Discussing Watson, reporting in Switzerland, "Coronavirus: Basel pathologist explains what the victims have in common":
They have gained important insights from the autopsy of the deceased. “The disease takes place in the smallest vessels in the lungs and in other organs. If these vessels can no longer function properly, clots form, »explains Tzankov. Because it is actually their job to keep the blood liquid. Due to the blockage of the bloodstream, the blood is now practically still. "If the patient is now ventilated, the oxygen gets into the blood, but is no longer distributed in the body," says Tzankov. This ultimately leads to death - as happened with the 21 patients who the pathologists from the region examined after their death. However, only a few would have shown signs of pneumonia.
The bulk of Dr. Martenson's video yesterday focused on whether COVID-19 was likely to have occured in nature or to have been edited and augmented in a lab.  He delves into a deep scientific discussion of that point beginning at the 23:14 timestamp in his video.  I wouldn't say it is easy for a non-scientist to follow, but it is certainly more accessible for we laymen than I remember of my college science courses.  I'll sum up that discussion by saying that there will undoubtedly be much more on this topic over the upcoming months and years as the media and the public become aware that the United States has been funding gain-of-function research on bat coronaviruses in Wuhan, China.  Newsweek reported on this expertly here, saying: 
In 2019, with the backing of NIAID, the National Institutes of Health committed $3.7 million over six years for research that included some gain-of-function work. The program followed another $3.7 million, 5-year project for collecting and studying bat coronaviruses, which ended in 2019, bringing the total to $7.4 million. 
Many scientists have criticized gain of function research, which involves manipulating viruses in the lab to explore their potential for infecting humans, because it creates a risk of starting a pandemic from accidental release.
SARS-CoV-2 , the virus now causing a global pandemic, is believed to have originated in bats. U.S. intelligence, after originally asserting that the coronavirus had occurred naturally, conceded last month that the pandemic may have originated in a leak from the Wuhan lab. (At this point most scientists say it's possible—but not likely—that the pandemic virus was engineered or manipulated.) ...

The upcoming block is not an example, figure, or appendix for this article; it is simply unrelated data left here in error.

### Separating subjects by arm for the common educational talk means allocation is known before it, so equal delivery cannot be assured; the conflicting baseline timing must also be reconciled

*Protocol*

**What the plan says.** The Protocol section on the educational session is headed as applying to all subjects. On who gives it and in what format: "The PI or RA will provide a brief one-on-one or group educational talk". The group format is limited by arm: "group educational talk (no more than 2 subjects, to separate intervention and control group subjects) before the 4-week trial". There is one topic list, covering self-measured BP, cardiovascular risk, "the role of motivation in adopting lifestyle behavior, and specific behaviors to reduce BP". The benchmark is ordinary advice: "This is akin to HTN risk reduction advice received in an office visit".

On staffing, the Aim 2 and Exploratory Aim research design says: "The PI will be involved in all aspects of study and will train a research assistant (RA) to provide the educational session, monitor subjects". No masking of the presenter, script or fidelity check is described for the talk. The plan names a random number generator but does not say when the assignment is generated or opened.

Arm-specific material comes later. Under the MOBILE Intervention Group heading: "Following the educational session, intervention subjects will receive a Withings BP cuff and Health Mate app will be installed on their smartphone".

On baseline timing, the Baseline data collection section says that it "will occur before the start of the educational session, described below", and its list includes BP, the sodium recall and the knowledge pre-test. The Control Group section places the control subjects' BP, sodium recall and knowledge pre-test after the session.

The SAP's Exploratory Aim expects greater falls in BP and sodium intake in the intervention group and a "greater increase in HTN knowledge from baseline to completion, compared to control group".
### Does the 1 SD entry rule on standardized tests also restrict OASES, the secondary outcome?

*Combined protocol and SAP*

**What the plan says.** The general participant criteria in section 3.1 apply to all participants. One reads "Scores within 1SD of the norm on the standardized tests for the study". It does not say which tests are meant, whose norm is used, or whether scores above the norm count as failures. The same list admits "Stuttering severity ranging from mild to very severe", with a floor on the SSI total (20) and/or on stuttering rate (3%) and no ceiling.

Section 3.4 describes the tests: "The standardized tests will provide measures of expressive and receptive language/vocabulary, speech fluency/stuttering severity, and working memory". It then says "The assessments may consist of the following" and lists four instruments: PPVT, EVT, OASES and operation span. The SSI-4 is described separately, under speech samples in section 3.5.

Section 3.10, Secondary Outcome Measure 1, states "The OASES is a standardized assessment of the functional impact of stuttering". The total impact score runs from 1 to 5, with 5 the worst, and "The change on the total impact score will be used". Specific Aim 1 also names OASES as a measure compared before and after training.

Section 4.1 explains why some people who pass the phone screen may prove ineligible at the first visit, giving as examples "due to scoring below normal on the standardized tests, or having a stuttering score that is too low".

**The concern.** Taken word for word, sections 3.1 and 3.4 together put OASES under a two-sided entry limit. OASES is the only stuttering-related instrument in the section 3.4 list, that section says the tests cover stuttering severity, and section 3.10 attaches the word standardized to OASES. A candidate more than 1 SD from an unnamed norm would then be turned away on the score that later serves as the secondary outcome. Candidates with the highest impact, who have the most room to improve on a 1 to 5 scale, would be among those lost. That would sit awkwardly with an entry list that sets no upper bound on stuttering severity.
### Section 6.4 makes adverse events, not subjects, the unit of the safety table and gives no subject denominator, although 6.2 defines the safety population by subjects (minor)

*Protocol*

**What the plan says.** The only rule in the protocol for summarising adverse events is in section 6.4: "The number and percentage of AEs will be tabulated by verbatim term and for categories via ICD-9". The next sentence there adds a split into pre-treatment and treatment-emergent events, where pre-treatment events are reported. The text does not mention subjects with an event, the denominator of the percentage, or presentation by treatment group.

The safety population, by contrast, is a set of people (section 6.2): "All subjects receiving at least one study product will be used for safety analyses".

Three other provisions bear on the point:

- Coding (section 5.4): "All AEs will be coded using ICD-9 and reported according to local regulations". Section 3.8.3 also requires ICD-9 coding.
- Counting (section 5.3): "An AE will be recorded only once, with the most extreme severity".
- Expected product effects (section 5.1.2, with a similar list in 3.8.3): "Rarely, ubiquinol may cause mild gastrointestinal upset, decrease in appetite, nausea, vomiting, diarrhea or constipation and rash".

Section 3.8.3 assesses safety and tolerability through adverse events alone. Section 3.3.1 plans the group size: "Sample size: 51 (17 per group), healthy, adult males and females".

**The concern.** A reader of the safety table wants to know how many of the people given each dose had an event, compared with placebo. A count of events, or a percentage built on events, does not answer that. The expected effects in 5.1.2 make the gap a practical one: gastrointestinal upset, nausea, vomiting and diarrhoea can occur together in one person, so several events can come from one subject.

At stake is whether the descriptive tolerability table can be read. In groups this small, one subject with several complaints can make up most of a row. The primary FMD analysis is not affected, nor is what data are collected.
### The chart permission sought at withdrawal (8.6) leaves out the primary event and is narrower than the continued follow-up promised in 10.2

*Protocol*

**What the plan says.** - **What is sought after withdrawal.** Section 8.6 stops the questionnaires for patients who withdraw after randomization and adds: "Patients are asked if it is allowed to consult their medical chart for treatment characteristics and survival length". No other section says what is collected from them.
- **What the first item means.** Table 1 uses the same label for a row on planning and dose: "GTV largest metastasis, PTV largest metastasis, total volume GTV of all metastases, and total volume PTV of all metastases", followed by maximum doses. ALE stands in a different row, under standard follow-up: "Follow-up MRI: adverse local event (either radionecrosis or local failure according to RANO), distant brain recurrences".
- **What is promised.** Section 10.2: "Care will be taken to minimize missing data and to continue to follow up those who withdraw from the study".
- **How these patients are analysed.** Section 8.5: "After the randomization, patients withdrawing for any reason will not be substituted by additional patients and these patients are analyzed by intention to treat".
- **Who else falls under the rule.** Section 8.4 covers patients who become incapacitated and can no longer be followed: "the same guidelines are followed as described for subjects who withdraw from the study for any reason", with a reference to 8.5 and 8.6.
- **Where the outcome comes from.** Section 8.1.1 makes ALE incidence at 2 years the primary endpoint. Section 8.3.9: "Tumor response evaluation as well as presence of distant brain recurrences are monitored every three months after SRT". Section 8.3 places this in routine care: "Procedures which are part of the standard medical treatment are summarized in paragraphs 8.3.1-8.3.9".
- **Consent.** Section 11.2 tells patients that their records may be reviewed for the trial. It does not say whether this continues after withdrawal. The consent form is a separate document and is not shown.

According to Richard Ebright, an infectious disease expert at Rutgers University, the project description refers to experiments that would enhance the ability of bat coronavirus to infect human cells and laboratory animals using techniques of genetic engineering. In the wake of the pandemic, that is a noteworthy detail. 
Ebright, along with many other scientists, has been a vocal opponent of gain-of-function research because of the risk it presents of creating a pandemic through accidental release from a lab.
What is "gain-of-function" research you might be asking yourself, this is from National Center for Biotechnology Information, U.S. National Library of Medicine
Gain-of-function (GOF) research involves experimentation that aims or is expected to (and/or, perhaps, actually does) increase the transmissibility and/or virulence of pathogens. Such research, when conducted by responsible scientists, usually aims to improve understanding of disease causing agents, their interaction with human hosts, and/or their potential to cause pandemics. The ultimate objective of such research is to better inform public health and preparedness efforts and/or development of medical countermeasures. Despite these important potential benefits, GOF research (GOFR) can pose risks regarding biosecurity and biosafety.